If you grew up watching television, "Pioneers of Television" is like a class reunion.

You see old "friends," you pay attention to how they look and you wonder if, somehow, there's a big piece of information that's missing.

In the third season opener, the "Funny Ladies" get the spotlight. But it's so helter skelter, it's more like "Funny Ladies who agreed to be interviewed."

Mary Tyler Moore and Carol Burnett are here; Lucille Ball is mentioned and Betty White gets a good hat tip. But it zips by Gertrude Berg, ignores Jean Stapleton and doesn't even give some of those TV moms (like Donna Reed) the time of day.

Instead, the special pinballs around several women, stopping long enough to show Carol, Lucy and Mary clips with a little Cloris Leachman and Betty White (but not Valerie Harper) thrown in for good measure.

Moore, we learn, wasn't interested in being the standard bearer for the women's rights movement and rejected Gloria Steinem's notion that women could have it all.

Marlo Thomas, meanwhile, makes a case for her show "That Girl," suggesting it paved the way for "The Mary Tyler Moore Show."

Moms Mabley and Marla Gibbs represent black women; Pat Carroll talks about several key "Funny Ladies."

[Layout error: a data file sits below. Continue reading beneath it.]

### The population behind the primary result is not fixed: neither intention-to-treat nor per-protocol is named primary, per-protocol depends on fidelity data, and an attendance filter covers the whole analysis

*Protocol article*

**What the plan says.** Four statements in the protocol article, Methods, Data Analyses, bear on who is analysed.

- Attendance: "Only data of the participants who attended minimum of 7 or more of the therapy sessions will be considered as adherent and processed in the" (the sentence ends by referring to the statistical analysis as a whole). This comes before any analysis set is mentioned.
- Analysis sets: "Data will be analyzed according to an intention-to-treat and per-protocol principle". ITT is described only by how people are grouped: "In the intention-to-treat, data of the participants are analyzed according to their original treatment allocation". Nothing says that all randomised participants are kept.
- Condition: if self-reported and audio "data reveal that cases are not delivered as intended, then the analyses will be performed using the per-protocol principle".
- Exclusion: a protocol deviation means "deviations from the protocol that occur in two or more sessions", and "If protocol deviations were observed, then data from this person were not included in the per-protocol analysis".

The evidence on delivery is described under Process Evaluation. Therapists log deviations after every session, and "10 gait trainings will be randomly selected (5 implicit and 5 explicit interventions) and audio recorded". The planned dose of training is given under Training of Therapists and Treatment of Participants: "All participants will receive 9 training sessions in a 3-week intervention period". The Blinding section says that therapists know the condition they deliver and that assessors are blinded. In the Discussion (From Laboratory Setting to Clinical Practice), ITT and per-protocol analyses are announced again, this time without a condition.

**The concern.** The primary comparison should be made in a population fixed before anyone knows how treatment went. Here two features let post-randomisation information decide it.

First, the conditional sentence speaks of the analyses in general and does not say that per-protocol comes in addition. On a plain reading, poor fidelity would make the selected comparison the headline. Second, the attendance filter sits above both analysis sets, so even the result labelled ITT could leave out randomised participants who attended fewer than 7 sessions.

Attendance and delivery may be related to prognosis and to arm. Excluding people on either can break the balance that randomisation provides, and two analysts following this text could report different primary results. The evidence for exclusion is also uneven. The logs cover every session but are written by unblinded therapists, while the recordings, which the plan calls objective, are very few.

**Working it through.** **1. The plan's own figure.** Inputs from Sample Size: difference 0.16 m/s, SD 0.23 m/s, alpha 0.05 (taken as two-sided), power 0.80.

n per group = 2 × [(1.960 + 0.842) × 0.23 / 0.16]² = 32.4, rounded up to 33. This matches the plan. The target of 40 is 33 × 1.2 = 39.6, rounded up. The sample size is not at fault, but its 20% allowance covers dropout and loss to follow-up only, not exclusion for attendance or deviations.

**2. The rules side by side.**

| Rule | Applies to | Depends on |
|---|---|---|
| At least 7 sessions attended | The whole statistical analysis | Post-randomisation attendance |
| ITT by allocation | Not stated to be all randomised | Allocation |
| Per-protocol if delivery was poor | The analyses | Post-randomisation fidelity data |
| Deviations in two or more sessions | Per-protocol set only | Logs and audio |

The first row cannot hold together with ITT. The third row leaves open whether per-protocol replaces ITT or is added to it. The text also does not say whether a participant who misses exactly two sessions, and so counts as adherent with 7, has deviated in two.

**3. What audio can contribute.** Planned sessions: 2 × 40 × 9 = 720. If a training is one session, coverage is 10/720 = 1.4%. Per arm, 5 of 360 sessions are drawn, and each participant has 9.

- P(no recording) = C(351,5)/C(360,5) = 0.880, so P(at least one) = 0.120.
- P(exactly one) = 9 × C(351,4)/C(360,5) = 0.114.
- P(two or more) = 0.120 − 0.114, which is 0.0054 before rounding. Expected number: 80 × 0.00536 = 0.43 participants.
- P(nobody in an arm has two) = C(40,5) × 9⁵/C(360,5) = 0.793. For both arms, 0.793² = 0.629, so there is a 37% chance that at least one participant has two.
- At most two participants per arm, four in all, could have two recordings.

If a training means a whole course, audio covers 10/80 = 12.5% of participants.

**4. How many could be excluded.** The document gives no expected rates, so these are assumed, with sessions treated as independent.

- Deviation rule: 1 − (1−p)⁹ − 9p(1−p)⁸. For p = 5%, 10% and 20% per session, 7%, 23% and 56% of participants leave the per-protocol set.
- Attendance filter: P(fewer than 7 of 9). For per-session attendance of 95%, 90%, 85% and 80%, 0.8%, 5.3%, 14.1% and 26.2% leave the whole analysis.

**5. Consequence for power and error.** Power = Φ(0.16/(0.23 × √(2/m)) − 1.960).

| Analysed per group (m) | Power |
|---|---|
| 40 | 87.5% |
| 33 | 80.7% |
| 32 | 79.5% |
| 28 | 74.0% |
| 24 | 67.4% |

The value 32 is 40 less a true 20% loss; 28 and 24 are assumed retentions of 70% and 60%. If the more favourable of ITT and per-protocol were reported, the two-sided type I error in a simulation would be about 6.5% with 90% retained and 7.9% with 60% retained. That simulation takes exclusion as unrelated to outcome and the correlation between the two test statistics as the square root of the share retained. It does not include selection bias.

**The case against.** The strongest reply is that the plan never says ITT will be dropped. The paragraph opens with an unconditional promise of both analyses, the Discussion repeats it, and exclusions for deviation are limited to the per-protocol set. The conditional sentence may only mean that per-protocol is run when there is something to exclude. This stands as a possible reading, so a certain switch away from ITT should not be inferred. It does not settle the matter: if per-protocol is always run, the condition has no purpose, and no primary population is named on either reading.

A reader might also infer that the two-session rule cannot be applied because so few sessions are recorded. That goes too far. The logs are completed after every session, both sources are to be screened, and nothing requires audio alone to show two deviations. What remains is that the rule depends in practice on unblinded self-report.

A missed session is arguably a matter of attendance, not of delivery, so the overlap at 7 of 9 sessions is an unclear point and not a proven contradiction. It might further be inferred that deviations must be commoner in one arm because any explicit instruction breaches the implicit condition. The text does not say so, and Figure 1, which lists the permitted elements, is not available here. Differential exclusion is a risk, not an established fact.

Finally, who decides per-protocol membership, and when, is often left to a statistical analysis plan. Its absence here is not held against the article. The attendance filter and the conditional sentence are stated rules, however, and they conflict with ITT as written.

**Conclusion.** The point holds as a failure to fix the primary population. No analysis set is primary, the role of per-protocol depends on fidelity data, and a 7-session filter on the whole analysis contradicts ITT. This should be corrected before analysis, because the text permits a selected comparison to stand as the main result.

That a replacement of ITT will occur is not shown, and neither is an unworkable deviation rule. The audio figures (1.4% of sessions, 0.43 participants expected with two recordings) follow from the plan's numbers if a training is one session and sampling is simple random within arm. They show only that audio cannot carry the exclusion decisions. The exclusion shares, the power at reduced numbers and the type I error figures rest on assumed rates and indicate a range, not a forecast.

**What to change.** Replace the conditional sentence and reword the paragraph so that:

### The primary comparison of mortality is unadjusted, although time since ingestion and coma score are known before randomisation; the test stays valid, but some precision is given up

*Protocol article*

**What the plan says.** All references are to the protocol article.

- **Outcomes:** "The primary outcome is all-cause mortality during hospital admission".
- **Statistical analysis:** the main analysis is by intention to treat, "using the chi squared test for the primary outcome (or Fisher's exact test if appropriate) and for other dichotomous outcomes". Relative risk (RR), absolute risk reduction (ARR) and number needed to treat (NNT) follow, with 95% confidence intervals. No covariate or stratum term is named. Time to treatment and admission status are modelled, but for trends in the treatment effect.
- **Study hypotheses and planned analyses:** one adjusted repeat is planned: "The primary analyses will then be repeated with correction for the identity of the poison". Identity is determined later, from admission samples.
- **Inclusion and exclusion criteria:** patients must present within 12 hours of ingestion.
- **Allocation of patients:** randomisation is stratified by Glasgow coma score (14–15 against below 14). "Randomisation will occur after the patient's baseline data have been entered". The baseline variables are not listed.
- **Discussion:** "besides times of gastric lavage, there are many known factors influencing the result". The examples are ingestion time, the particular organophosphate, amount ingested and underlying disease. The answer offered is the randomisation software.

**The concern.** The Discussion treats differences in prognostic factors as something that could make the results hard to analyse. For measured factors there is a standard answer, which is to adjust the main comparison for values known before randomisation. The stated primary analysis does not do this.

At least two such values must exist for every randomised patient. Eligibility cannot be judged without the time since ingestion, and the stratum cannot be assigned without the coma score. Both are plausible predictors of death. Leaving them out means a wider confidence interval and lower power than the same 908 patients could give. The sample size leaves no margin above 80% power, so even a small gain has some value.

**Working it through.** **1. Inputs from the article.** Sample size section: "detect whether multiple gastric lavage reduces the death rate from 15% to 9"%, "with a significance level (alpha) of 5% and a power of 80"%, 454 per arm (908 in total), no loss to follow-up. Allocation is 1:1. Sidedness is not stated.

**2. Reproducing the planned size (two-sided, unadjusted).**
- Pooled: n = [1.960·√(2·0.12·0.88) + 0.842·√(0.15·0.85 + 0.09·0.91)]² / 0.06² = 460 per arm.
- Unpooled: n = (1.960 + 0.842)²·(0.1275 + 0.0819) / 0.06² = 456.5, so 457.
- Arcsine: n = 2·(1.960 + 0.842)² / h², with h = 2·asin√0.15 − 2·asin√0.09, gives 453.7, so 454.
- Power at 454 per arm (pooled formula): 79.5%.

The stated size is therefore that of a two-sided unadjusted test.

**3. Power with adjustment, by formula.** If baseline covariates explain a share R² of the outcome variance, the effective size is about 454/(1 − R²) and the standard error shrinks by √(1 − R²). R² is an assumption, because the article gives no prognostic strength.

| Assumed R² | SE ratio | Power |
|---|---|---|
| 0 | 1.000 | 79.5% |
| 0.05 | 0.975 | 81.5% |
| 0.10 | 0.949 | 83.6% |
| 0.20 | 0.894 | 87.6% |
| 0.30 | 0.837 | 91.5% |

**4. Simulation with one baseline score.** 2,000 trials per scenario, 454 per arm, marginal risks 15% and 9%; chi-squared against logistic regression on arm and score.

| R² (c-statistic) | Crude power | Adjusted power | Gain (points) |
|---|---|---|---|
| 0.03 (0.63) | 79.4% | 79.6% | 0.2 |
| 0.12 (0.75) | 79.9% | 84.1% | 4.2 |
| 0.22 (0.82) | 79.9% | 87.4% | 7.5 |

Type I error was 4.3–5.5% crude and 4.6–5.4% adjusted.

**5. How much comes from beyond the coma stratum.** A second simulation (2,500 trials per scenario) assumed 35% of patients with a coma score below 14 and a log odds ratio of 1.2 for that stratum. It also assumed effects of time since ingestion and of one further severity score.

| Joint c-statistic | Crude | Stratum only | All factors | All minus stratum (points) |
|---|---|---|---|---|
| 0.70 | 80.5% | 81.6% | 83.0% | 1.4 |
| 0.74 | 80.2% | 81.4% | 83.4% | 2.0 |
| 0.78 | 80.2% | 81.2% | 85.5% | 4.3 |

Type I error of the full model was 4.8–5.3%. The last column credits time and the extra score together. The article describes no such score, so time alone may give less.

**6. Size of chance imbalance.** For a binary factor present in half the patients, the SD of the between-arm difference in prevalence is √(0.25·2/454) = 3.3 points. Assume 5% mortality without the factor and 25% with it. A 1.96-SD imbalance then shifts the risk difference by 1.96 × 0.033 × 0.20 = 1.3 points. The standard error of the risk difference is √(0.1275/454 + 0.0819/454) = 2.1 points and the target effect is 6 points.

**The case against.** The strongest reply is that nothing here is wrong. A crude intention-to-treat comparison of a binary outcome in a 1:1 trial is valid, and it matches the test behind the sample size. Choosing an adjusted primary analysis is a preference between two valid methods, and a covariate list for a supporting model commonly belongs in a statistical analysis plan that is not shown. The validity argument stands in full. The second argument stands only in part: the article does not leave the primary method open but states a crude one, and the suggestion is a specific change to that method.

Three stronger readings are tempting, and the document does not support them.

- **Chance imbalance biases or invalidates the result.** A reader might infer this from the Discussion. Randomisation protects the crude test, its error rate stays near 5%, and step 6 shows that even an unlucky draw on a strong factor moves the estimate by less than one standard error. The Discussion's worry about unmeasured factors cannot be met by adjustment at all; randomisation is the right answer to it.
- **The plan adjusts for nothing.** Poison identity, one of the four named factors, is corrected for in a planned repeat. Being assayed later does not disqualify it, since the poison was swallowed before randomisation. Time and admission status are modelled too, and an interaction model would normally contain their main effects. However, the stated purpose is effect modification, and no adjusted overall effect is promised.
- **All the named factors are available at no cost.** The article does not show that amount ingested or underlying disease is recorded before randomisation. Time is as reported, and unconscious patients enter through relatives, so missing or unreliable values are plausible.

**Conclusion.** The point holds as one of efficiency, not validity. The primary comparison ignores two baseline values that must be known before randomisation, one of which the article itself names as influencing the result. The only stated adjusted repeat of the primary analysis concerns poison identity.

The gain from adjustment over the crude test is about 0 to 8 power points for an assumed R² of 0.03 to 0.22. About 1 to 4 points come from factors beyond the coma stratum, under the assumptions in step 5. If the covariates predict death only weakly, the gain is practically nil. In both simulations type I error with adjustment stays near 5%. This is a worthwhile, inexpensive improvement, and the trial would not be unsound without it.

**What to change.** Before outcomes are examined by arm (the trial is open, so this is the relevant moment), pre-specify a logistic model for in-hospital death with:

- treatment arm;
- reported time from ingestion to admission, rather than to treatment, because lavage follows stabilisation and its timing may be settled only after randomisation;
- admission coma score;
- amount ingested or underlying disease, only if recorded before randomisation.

While Ball gets her due (Burnett tells a great story about how she got to be a strong producer), there's no interview footage -- even though there was probably lots of it in various talk show archives.

Joan Rivers weighs in, too, and gets to be part of the mix even though she wasn't a sitcom star. There's a snippet of a Phyllis Diller routine -- and an interview. But there's nothing about "Laugh-In" or "Saturday Night Live," which spawned many comedic pioneers.

Ryan Seacrest, who narrates all of the episodes, tries to smooth over the rough spots with linking material, but "Funny Ladies" isn't chronological or definitive.

Instead, it's just a fun hour that lets fans see some fun bits and a little archival footage.

A true survey would require a more scholarly approach -- details on trends, changes and inspirations.

Tina Fey does her best to provide perspective. But she isn't given the time to connect the dots. She just pays tribute and, like the rest of us, admires what came before her.